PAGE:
Read the keystone essay – The US Healthcare System
Trump and his Republican enablers – the Trumplicans – are responsible for the pandemic in the US and the nearly 200k deaths that have occurred to date. Comparing the US response with the rest of the world makes it clear that this catastrophe is the direct result of Trumplican policies.
It is absolutely clear that Trump and Republicans (Trumplicans) are to blame for the state we find ourselves in. Trump and Republicans can talk all they want about “Wuhan virus” and other racist slurs. There is no other explanation for the tremendous surge in COVID-19 cases across the southern belt of the US. It is their policies that have created this monster. There has been no coherent Federal policy to drive an effective response to —>> read more –>>
Tightrope provides a well-written description of the American crisis through personal stories and hard data. Unfortunately it falls flat in its call for action.
In our continuing effort to find varied sources to illustrate the power of marketing and the costs of unregulated capitalism we return to John Oliver’s show Last Week Tonight for his segment on sugar in food. The food industry continues to put sugar in nearly every processed food and fights efforts to reveal how much of this dangerous additive is in each bite.
Roosevelt’s 1944 State of the Union called for a second bill of rights, an economic bill of rights, that resonates loudly today.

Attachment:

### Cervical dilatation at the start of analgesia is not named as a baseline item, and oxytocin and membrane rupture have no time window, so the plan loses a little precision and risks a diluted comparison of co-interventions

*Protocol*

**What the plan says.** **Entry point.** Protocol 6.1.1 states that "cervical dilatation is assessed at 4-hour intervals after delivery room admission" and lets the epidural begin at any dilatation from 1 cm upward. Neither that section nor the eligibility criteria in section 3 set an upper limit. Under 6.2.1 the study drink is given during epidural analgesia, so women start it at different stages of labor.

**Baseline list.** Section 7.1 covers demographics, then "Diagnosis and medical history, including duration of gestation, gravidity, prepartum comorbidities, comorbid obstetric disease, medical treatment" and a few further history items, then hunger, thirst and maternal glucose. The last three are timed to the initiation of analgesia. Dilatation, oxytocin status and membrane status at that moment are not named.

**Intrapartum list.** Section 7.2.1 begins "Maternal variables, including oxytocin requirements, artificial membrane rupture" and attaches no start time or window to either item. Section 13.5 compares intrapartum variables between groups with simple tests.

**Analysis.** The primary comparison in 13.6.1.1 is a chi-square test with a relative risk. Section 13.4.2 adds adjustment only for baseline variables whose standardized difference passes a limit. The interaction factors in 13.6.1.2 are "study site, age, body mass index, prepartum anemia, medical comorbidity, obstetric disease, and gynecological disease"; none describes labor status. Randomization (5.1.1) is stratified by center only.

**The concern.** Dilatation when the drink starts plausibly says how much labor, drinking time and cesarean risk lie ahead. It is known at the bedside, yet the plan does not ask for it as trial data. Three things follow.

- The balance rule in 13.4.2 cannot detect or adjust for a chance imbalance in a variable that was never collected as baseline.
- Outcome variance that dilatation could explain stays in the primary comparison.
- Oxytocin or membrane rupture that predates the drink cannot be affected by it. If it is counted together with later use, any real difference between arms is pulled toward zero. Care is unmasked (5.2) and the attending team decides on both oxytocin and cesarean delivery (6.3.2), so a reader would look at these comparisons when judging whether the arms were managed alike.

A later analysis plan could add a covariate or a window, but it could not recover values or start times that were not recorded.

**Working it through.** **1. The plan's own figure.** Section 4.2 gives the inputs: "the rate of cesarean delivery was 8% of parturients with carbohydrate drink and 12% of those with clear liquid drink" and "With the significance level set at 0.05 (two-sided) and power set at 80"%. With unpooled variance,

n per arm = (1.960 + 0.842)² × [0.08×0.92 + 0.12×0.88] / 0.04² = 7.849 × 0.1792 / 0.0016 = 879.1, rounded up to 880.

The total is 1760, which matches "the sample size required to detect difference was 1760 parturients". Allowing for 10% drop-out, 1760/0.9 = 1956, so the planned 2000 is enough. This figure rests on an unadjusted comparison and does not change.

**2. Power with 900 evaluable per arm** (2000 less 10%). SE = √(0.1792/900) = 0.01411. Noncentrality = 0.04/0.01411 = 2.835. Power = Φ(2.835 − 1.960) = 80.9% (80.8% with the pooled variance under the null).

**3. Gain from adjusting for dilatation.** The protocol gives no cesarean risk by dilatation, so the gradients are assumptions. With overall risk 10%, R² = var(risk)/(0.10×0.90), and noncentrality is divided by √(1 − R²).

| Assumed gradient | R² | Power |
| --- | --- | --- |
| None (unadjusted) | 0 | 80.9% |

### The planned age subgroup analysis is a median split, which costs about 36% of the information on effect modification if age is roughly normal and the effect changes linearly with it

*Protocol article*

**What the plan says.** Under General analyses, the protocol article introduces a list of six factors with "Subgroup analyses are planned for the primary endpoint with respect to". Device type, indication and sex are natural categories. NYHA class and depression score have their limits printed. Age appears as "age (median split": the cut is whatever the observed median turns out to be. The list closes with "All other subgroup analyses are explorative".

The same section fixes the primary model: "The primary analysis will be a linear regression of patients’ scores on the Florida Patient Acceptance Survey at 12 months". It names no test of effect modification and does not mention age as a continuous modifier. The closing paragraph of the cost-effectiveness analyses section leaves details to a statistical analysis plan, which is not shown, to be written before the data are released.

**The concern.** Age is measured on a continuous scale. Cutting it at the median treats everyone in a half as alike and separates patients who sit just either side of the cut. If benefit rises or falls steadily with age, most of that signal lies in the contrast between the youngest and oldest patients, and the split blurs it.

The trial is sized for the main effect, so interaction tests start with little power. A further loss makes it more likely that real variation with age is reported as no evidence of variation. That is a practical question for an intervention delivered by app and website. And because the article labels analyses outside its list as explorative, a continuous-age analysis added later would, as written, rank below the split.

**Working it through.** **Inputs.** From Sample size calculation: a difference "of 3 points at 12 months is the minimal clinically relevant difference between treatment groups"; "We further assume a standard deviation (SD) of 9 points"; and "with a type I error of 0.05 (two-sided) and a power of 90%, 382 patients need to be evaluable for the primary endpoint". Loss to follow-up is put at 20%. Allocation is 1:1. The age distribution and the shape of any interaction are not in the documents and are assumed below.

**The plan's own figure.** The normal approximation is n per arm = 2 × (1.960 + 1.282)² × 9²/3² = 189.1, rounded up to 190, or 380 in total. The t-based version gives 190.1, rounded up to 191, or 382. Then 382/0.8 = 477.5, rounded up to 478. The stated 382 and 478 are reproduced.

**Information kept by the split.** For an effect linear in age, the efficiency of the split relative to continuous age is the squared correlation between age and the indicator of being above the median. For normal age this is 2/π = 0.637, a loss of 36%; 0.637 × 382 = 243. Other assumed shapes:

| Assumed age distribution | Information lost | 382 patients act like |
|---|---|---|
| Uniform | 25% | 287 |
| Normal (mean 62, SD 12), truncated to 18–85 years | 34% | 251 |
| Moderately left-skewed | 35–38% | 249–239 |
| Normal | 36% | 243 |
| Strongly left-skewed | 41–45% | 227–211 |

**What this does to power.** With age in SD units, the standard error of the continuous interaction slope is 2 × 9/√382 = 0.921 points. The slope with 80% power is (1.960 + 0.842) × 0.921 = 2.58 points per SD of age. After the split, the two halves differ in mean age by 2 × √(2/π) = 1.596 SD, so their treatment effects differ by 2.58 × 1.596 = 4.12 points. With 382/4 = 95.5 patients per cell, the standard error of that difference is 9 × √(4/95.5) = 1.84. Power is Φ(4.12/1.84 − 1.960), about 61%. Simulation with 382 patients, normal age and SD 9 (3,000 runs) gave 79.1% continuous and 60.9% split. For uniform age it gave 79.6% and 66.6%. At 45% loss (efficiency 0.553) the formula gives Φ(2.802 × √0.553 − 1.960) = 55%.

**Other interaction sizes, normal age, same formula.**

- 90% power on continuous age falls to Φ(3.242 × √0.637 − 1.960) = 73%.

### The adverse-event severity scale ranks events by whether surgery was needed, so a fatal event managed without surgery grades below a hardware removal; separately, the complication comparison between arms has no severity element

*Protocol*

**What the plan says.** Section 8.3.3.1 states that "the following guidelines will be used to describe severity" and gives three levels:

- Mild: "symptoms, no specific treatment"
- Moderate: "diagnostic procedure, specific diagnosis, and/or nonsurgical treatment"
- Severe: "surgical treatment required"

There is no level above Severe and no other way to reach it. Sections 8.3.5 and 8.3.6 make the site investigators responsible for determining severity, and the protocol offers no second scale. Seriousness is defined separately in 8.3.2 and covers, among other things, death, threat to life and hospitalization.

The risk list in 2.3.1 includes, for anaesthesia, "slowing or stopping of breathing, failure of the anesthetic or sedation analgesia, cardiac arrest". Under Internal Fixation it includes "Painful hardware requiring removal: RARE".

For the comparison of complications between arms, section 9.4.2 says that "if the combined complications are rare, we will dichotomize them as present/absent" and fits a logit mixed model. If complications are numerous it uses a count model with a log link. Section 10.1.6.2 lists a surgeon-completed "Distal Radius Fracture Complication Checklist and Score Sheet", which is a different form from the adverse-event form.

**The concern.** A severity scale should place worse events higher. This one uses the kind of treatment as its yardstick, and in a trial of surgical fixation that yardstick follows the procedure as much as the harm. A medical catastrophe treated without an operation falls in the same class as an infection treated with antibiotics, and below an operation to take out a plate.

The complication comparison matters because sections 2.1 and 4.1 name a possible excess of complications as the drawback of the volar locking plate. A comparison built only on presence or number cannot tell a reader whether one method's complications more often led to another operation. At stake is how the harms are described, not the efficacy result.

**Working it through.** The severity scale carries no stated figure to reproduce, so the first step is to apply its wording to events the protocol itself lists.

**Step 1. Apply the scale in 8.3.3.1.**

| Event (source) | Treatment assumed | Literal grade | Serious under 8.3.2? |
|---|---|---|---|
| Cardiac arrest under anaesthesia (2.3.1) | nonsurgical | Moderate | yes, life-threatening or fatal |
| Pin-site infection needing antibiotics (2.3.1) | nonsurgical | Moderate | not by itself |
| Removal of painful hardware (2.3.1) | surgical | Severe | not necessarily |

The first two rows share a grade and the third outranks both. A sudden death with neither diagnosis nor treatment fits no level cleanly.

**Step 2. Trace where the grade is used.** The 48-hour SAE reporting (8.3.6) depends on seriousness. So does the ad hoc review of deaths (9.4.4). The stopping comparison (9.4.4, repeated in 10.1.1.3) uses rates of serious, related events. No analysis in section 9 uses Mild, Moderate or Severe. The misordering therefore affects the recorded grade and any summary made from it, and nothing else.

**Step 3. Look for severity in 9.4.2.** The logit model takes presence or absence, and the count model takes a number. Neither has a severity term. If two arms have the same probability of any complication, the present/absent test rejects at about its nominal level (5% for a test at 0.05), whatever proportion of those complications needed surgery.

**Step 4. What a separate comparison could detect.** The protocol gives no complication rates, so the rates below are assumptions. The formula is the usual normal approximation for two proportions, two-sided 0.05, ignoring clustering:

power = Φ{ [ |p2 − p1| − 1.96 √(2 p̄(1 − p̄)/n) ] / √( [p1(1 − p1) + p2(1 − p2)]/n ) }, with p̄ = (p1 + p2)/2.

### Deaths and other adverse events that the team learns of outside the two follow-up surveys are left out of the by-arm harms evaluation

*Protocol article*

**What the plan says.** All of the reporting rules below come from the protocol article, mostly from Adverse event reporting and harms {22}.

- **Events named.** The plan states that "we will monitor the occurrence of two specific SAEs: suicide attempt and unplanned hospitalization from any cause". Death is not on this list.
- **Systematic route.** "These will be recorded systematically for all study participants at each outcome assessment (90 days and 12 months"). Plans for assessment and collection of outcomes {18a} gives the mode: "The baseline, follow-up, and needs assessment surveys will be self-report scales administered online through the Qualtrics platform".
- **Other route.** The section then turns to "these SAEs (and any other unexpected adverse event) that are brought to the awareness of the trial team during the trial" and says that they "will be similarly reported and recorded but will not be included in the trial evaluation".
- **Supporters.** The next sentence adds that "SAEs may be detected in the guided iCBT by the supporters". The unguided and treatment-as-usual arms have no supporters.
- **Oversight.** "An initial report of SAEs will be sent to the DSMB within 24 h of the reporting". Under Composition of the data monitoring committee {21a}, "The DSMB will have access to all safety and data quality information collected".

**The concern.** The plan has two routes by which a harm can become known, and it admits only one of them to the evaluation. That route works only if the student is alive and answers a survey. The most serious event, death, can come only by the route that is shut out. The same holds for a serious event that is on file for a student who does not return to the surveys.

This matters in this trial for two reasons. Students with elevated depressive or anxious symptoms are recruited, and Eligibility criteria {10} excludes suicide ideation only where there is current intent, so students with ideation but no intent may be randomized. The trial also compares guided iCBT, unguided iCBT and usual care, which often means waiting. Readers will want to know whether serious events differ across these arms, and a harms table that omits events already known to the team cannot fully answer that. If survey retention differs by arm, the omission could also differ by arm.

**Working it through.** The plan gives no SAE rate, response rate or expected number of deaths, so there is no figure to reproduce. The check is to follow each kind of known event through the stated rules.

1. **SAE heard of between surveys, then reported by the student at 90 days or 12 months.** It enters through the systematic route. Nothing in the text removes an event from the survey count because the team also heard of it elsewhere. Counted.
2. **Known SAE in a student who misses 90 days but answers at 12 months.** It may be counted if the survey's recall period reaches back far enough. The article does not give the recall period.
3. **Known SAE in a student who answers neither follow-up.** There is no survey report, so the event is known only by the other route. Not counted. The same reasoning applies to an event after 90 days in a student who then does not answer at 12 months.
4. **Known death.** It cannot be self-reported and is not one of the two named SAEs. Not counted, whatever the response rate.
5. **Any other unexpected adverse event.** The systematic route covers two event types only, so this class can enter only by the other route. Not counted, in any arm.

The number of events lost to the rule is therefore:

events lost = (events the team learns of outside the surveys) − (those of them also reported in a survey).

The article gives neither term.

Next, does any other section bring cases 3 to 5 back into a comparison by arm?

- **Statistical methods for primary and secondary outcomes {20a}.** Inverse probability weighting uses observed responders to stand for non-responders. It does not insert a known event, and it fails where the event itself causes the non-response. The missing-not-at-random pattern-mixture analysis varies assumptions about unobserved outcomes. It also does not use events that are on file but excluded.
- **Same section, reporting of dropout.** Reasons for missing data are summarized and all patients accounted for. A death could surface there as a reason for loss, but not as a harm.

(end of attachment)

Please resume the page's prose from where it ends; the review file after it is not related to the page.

“We therefore estimate that Medicare for All could reduce U.S. Health Consumption Expenditures by about 9.6 percent while also providing decent health care coverage for all U.S. residents” The Medicare for All movement gained some new support from a study released last week. The research report, “Economic Analysis of Medicare for All”,1 provides an analysis of the lower costs and improved healthcare outcomes to be expected from the implementation of Medicare for All. Here is —>> read more –>>
- Robert Pollin, James Heintz, Peter Arno, Jeannette Wicks-Lim, Michael Ash “PERI - Economic Analysis of Medicare for All.” 11/30/2018 page 1 - Accessed December 3, 2018. https://www.peri.umass.edu/component/k2/item/1127-economic-analysis-of-medicare-for-all.
Since corporations have reason not to worry about safety and efficacy, we do need the government to represent us. Common sense and ethics suggest that a company establish the safety and efficacy of products and services BEFORE selling them. In a world better balanced to the needs and interests of the vast majority this would be a required step. Heart stents and tricycles are examples of the failings of our current system.
Prescriptions, Tests and Procedures – the more the better – it has nothing to do with your health We have argued here repeatedly that the US healthcare system is not about healthcare all. No one anywhere here gets paid for keeping you healthy. The system is designed from top to bottom to produce as many prescriptions, tests and procedures as possible. And the prices for these are completely in the hands of the providers. There —>> read more –>>
These corporate giants are “disrupting” healthcare or so the headlines say. Despite the media flurry we should not expect much. The structure of US healthcare defies little nibbles at the periphery. As noted many times here, we need to look to our developed country competitors for their proven approaches to how to set up a world-class healthcare system at world standard costs.
Opioids and White Privilege The arrival of opioids as a national concern might focus your attention on the role of drug companies, doctors, and hospitals in creating this new addiction path. In the October 30 New Yorker Patrick Radden Keefe provides a through introduction to this in his piece, “The Family That Built an Empire of Pain: The Sackler dynasty’s ruthless marketing of painkillers has generated billions of dollars—and millions of addicts”. But taking another —>> read more –>>